He liked to talk about her prowess in sailing, which he modestly veiled by setting it down to the skill of his men. But his pride in the Egret when she walked the waters like a thing of life, shone out of his eyes, and he did what he could to make her fame lasting by having her photographed. The accompanying admirable representation, which was taken for him by Messrs Kirk and Son, of Cowes, shows the little yacht running free before a brisk breeze off the coast of the Isle of Wight.

Chapter Forty Four.
A Final Word

In all probability the portrait of George Alfred Henty, which shows him on his yacht, was the last that was taken prior to his death. It is certainly Henty as we know him, and it shows him in his most natural aspect, for it was taken when he was not merely in the full enjoyment of his favourite pastime, but combining it with his work. It represents him unexpectant, grave, and intent, reading over and making corrections in the proof-sheets of one of his last books. Being a genuine snap-shot, nothing possibly could have been more happy, and it certainly deserves to be termed a perfectly natural untouched likeness. The taking of this photograph came about almost by accident. Just before his last cruise, Henty wished to have some alterations made in the sails of the Egret. A local sail-maker – a Mr Ainger – came on board to carry out the task, and he chanced to have brought his camera. Seizing an opportune moment, he took the portrait, with the accompanying excellent result, and in sending it to the writer Captain C.G. Henty adds these words, “It seems to me singularly characteristic,” – a comment that everyone who is well acquainted with the subject must feel bound to endorse.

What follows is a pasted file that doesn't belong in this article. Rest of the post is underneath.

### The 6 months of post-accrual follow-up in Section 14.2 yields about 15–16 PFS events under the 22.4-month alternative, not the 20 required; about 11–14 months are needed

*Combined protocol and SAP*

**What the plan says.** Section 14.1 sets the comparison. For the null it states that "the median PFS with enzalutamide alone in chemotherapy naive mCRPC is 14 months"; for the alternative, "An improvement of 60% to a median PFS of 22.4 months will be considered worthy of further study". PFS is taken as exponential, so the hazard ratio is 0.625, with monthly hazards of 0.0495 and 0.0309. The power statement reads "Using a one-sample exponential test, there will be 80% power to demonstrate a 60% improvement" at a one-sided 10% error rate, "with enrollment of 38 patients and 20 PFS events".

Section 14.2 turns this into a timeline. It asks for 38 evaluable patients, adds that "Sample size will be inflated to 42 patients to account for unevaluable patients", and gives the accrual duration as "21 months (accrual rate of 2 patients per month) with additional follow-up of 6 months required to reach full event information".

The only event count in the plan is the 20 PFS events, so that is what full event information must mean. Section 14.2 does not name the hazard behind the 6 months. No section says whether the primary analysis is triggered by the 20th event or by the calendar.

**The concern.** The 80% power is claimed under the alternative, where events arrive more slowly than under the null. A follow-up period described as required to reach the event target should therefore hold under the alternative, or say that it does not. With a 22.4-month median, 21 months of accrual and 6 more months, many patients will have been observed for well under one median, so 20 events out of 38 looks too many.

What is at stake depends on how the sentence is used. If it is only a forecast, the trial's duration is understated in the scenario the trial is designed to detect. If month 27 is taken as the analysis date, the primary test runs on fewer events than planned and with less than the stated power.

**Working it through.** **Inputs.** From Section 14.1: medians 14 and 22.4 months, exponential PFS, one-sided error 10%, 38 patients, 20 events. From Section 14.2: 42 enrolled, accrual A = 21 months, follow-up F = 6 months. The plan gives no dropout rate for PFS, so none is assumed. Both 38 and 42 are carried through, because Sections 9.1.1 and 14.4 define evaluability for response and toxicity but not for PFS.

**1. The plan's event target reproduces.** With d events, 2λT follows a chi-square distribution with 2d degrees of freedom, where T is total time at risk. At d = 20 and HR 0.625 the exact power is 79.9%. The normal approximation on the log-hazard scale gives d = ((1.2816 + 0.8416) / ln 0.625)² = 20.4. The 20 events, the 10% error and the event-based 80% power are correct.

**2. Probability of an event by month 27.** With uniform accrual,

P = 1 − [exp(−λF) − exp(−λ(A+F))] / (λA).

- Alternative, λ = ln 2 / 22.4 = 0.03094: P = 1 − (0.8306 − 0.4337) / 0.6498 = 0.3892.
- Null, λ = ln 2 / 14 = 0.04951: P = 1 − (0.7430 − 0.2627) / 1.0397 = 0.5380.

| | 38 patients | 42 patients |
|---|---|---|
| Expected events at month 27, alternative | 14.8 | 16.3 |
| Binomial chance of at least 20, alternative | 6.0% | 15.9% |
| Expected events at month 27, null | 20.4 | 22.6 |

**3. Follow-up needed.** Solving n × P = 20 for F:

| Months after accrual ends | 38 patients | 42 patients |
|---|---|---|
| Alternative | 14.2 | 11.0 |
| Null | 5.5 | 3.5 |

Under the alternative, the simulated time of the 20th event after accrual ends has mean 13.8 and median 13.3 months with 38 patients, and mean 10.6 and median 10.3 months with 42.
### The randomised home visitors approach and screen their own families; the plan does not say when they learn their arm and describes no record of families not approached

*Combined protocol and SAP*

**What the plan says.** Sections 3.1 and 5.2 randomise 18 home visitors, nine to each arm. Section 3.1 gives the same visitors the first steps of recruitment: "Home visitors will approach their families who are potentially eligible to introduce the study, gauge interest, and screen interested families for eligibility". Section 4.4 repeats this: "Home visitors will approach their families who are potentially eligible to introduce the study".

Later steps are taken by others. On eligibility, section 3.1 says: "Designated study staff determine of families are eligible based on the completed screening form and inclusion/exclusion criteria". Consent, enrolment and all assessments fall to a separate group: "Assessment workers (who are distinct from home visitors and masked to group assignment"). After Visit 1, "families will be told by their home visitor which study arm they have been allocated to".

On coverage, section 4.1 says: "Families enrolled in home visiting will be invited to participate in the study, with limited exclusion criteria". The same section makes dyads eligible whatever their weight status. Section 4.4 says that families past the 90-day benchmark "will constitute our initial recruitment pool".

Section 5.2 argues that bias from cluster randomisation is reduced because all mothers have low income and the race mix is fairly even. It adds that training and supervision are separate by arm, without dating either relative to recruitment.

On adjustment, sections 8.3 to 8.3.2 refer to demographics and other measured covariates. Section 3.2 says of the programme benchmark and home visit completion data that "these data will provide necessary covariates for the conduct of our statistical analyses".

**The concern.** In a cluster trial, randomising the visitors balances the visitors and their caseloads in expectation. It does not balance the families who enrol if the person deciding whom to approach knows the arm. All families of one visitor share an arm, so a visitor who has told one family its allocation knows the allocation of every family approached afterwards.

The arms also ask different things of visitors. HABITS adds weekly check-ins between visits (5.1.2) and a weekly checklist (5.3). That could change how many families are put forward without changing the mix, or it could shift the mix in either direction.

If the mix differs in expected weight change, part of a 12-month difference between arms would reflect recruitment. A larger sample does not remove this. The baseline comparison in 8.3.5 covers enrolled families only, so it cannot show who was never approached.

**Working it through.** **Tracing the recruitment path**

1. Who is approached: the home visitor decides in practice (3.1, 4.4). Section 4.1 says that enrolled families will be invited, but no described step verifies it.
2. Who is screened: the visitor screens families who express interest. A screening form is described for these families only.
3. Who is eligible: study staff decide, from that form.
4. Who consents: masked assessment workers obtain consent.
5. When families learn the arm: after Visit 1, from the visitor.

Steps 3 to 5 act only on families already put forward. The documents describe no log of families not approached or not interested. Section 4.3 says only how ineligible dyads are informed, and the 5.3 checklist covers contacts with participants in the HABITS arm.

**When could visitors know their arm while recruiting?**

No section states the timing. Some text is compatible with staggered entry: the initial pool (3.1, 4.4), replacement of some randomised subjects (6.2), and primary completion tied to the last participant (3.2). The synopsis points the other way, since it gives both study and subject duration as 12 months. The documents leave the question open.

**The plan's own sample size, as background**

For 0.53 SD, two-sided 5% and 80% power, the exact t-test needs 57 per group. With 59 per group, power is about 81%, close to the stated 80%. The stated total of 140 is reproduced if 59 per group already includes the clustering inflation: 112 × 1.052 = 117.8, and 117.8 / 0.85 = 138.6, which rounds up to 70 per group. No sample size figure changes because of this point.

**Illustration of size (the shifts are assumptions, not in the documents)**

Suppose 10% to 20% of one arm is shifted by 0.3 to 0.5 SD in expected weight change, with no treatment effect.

Captain Henty goes on to state: “For some years before his death my father suffered from gouty diabetes. In the autumn of 1902 he complained of feeling very unwell, and, although he had laid up the Egret, he got her into commission again. After a short cruise, however, he returned, and finally brought the schooner to an anchor in Weymouth Harbour, and from there he never moved again.

“On Saturday morning, the first of November, he was stricken with paralysis, but after a few days he showed signs of recovering the vigorous health which he had enjoyed almost throughout his life. His great powers of recuperation stood him in good stead, and he steadily improved to such an extent that hopes were entertained of his being brought up to town. Exactly a fortnight, though, after the first seizure he was attacked by bronchitis, and on Sunday morning, the sixteenth of the month, he passed quietly away.”

He was laid to rest in Brompton Cemetery, in the same grave as his first wife and his two daughters.

Heading a long article descriptive of his career, the Standard, the journal with which he had been intimately connected since the year 1865, says in reference to his passing: “We regret to announce the death of Mr G.A. Henty, which occurred yesterday on his yacht at Weymouth. He had been in weak health for some time, but almost to the last he retained his capacity for work.”